A judge has stopped FEMA from ending its housing assistance program for Puerto Rican families displaced by hurricane Maria. 

YUISA RIOS / FEMA

The federal program that has provided hotel vouchers to Puerto Rican families displaced by Hurricane Maria will end on Saturday, and advocates are worried some Tampa Bay families will be left with nowhere to go.

Updated at 9:35 a.m.

Florida Gov. Rick Scott has visited Puerto Rico six times since the island was ravaged by Hurricane Maria last year. He's brought aid, advice, and on one trip, even a delegation of utility providers to consult on how best to restore the island's tattered power grid.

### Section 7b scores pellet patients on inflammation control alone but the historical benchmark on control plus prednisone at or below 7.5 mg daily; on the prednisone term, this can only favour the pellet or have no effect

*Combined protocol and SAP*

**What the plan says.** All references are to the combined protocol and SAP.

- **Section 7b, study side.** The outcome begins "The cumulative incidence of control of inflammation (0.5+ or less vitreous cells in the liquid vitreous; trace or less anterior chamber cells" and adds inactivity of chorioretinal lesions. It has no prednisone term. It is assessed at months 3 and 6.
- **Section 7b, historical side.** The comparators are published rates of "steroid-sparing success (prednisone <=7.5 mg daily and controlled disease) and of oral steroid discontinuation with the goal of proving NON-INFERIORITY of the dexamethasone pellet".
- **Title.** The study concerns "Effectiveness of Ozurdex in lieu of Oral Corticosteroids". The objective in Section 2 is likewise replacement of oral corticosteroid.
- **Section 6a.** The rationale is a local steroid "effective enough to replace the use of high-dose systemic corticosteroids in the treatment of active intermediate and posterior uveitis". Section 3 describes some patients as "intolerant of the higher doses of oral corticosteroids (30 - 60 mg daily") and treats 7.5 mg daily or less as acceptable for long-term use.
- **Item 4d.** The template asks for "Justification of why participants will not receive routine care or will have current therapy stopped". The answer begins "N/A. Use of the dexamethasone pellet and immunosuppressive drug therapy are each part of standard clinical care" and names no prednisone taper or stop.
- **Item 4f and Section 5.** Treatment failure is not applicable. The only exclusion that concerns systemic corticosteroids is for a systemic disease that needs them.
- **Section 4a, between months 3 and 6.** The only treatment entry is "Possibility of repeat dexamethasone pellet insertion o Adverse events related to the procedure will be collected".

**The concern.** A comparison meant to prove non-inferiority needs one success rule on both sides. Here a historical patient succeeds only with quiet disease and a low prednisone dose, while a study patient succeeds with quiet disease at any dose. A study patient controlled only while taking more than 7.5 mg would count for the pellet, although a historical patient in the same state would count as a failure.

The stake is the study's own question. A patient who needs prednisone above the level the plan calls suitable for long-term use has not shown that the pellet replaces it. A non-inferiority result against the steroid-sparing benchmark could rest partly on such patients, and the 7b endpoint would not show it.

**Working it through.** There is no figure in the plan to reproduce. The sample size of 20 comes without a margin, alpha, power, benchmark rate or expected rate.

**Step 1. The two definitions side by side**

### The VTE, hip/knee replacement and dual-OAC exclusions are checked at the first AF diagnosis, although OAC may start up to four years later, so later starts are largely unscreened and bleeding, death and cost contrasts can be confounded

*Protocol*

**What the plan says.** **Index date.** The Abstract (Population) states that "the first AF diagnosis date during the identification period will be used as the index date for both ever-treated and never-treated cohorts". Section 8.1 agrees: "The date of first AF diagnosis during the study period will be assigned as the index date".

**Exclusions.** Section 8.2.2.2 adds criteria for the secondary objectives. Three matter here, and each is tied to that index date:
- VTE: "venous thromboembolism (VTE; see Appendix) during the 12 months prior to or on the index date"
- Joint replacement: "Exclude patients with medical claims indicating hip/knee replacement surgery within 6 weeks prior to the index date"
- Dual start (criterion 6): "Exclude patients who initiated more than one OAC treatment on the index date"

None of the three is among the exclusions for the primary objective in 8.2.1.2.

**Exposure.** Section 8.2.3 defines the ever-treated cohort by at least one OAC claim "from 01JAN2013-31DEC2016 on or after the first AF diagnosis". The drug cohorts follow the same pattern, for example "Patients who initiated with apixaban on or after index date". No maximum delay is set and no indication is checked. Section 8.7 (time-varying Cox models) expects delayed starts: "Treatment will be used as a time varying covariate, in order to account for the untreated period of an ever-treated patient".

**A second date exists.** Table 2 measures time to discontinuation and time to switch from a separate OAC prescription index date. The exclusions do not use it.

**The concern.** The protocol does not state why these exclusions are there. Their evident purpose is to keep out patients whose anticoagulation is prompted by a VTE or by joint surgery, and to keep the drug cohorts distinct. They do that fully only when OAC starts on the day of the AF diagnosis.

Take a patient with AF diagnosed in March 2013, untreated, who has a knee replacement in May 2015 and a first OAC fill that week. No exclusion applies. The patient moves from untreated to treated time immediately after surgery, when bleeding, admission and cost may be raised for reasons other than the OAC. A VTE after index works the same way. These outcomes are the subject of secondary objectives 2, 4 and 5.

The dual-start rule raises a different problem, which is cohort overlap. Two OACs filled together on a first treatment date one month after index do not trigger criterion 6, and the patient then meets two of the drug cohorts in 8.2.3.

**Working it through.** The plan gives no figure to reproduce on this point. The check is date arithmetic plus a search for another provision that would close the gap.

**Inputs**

A big discrepancy between Puerto Rico’s official death toll from Hurricane Maria and lives lost according to Harvard researchers has prompted U.S. Senator Bill Nelson (D-Florida) and other Democrats to call for new standards in counting storm deaths.

In the aftermath of Hurricanes Irma and Maria, the federal government signed a multimillion-dollar deal with Carnival Corporation to help house federal aid workers and first responders on the company's Fascination cruise ship in the United States Virgin Islands.

Updated 12:43 p.m. ET

Perhaps 5,000 people died in Puerto Rico in 2017 for reasons related to September's Hurricane Maria, according to a study that dismisses the official death toll of 64 as "a substantial underestimate."

A research team led by scientists at the Harvard T.H. Chan School of Public Health didn't simply attempt to count dead bodies in the wake of the powerful storm. Instead, they surveyed randomly chosen households and asked the occupants about their experiences.